April 5, 2006
Mike Stepanovich, 661/654-2456, firstname.lastname@example.org,
or Jaclyn Loveless, 661/654-2138, email@example.com
A major new initiative to increase the number of high school math teachers in Kern County has been launched by California State University, Bakersfield.
"We want to double the number of highly qualified math teachers graduating from CSUB in three years," said Kamel Haddad, mathematics professor and chair of CSUB's mathematics department.
To do this, CSUB is offering substantial financial incentives to aspiring high school math teachers. Students accepted into the first cohort, which starts in the fall quarter, will be awarded at least $6,500 over two years, contingent upon tutoring 100 hours in a Kern High School District school and achieving progress in the program. They will also and get the opportunity of having up to $19,000 of their loans forgiven after teaching four years of high school math.
"Students will qualify for a minimum of $11,000 in loans," Haddad said. "This is a package that if they qualify – and selection is based on merit and interest in becoming a high school math teacher – they can go to school essentially for free their last two years."
And if you're worried about getting a job after completing your degree, don't. The need for high school math teachers is critical, Haddad said. "In the coming 10 years, the Kern High School District alone will need at least 300 highly qualified math teachers – and that doesn't even take into consideration other school districts in the county such as Wasco, Delano, Muroc, Tehachapi or Sierra Sands. Right now, on average, we're graduating 12 high school math teachers a year. So that leaves us 180 short."
Demand is fueled by two factors, Haddad said: the explosive population growth in greater Bakersfield, and the increasing number of retiring math teachers.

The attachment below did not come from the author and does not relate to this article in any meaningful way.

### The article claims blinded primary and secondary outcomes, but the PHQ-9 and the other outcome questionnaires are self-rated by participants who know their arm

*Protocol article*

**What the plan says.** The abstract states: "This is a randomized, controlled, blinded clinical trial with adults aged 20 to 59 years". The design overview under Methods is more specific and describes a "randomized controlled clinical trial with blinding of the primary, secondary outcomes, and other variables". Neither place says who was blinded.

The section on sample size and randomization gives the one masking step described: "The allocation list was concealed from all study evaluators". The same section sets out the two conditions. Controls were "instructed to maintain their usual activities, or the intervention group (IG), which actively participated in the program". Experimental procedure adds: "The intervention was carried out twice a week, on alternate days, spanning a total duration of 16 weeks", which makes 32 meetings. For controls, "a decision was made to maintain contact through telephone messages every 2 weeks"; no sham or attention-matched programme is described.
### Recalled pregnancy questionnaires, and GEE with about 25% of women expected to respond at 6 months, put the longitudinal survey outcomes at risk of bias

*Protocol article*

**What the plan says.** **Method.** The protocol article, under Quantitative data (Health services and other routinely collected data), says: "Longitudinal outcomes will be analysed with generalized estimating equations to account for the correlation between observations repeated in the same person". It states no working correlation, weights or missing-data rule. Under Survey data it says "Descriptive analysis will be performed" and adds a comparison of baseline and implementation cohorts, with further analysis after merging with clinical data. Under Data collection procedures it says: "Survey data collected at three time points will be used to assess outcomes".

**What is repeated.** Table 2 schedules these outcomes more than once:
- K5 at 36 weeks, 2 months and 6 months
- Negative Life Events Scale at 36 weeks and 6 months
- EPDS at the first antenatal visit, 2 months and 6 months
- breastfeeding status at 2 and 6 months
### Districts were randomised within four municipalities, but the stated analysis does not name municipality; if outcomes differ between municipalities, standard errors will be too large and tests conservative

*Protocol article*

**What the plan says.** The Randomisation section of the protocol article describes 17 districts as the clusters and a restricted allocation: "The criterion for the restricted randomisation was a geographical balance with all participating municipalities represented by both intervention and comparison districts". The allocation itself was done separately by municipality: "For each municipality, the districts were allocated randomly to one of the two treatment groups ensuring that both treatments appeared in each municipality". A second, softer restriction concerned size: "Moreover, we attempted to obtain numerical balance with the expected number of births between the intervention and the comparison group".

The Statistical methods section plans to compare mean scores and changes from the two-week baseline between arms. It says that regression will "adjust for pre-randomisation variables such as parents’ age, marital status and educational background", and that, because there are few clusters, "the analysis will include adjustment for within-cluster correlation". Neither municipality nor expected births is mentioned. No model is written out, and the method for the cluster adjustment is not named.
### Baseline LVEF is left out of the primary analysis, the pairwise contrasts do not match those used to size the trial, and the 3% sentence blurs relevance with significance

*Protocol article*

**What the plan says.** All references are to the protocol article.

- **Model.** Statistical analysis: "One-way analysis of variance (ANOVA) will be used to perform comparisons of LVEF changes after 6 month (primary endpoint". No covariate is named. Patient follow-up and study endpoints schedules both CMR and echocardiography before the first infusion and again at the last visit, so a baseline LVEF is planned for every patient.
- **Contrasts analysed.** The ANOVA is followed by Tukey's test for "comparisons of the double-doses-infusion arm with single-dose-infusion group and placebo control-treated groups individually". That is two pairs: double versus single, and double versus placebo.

"The teachers who graduate from our program are among the best teachers, so we want to encourage students to come," he said. "This department is committed to giving students the best experience they can have to prepare them for their career."
The program is open to juniors, seniors and graduates, and Haddad hopes to have 15 students in the first cohort to start in September. And, he said, you don't have to be a math major to apply. "The program is open to anyone who wants to be a high school math teacher. This program provides them the opportunity to do it for free."
The program is being funded by CSUB with grants from the CSU Chancellor's Office and the California Student Aid Commission's Assumption Program of Loans for Education, or APLE as it is known. The APLE is a competitive teacher incentive program designed to encourage outstanding students, district interns, and out-of-state teachers to become California teachers in subject areas where a critical teacher shortage has been identified or in designated schools meeting specific criteria established by the state Superintendent of Public Instruction. The Kern High School District is also providing funds.
Deadline for applications is April 22. Those interested in applying are encouraged to call Joy Bratten at (661) 654-2528, or visit http://www.csub.edu/math